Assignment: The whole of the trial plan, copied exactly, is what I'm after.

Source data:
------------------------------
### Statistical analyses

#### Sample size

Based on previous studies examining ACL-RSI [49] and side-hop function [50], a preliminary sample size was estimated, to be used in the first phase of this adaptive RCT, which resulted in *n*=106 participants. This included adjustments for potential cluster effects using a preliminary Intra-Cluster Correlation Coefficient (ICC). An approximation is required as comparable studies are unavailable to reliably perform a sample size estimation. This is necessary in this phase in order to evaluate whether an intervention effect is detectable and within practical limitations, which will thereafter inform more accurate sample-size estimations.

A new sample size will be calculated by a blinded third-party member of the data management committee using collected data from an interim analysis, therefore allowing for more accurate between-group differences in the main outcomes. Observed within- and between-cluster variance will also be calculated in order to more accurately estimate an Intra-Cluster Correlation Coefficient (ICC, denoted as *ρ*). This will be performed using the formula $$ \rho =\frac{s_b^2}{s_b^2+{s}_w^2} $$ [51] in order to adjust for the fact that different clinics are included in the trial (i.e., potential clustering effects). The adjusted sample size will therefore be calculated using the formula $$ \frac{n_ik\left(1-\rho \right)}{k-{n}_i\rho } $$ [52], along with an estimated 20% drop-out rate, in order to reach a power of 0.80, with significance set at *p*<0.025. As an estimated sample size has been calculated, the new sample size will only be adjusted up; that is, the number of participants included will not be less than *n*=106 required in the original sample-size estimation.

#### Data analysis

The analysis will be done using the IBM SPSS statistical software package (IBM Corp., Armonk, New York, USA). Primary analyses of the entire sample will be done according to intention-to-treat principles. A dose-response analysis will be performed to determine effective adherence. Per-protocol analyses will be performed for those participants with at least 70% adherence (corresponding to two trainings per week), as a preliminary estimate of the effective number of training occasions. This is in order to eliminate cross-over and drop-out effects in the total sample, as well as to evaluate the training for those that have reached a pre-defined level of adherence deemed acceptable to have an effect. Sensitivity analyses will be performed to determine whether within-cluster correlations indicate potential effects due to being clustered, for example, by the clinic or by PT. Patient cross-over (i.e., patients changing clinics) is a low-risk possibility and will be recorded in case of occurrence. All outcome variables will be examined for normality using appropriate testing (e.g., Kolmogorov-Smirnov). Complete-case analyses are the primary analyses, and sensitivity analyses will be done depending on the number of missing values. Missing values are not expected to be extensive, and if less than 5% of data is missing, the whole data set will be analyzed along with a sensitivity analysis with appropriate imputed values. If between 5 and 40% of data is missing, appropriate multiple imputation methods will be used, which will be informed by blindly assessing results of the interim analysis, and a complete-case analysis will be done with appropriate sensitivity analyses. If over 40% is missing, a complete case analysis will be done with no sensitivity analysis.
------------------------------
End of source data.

### Statistical analyses

#### Sample size

Based on previous studies examining ACL-RSI [49] and side-hop function [50], a preliminary sample size was estimated, to be used in the first phase of this adaptive RCT, which resulted in *n*=106 participants. This included adjustments for potential cluster effects using a preliminary Intra-Cluster Correlation Coefficient (ICC). An approximation is required as comparable studies are unavailable to reliably perform a sample size estimation. This is necessary in this phase in order to evaluate whether an intervention effect is detectable and within practical limitations, which will thereafter inform more accurate sample-size estimations.

A new sample size will be calculated by a blinded third-party member of the data management committee using collected data from an interim analysis, therefore allowing for more accurate between-group differences in the main outcomes. Observed within- and between-cluster variance will also be calculated in order to more accurately estimate an Intra-Cluster Correlation Coefficient (ICC, denoted as *ρ*). This will be performed using the formula $$ \rho =\frac{s_b^2}{s_b^2+{s}_w^2} $$ [51] in order to adjust for the fact that different clinics are included in the trial (i.e., potential clustering effects). The adjusted sample size will therefore be calculated using the formula $$ \frac{n_ik\left(1-\rho \right)}{k-{n}_i\rho } $$ [52], along with an estimated 20% drop-out rate, in order to reach a power of 0.80, with significance set at *p*<0.025. As an estimated sample size has been calculated, the new sample size will only be adjusted up; that is, the number of participants included will not be less than *n*=106 required in the original sample-size estimation.

#### Data analysis

The analysis will be done using the IBM SPSS statistical software package (IBM Corp., Armonk, New York, USA). Primary analyses of the entire sample will be done according to intention-to-treat principles. A dose-response analysis will be performed to determine effective adherence. Per-protocol analyses will be performed for those participants with at least 70% adherence (corresponding to two trainings per week), as a preliminary estimate of the effective number of training occasions. This is in order to eliminate cross-over and drop-out effects in the total sample, as well as to evaluate the training for those that have reached a pre-defined level of adherence deemed acceptable to have an effect. Sensitivity analyses will be performed to determine whether within-cluster correlations indicate potential effects due to being clustered, for example, by the clinic or by PT. Patient cross-over (i.e., patients changing clinics) is a low-risk possibility and will be recorded in case of occurrence. All outcome variables will be examined for normality using appropriate testing (e.g., Kolmogorov-Smirnov). Complete-case analyses are the primary analyses, and sensitivity analyses will be done depending on the number of missing values. Missing values are not expected to be extensive, and if less than 5% of data is missing, the whole data set will be analyzed along with a sensitivity analysis with appropriate imputed values. If between 5 and 40% of data is missing, appropriate multiple imputation methods will be used, which will be informed by blindly assessing results of the interim analysis, and a complete-case analysis will be done with appropriate sensitivity analyses. If over 40% is missing, a complete case analysis will be done with no sensitivity analysis.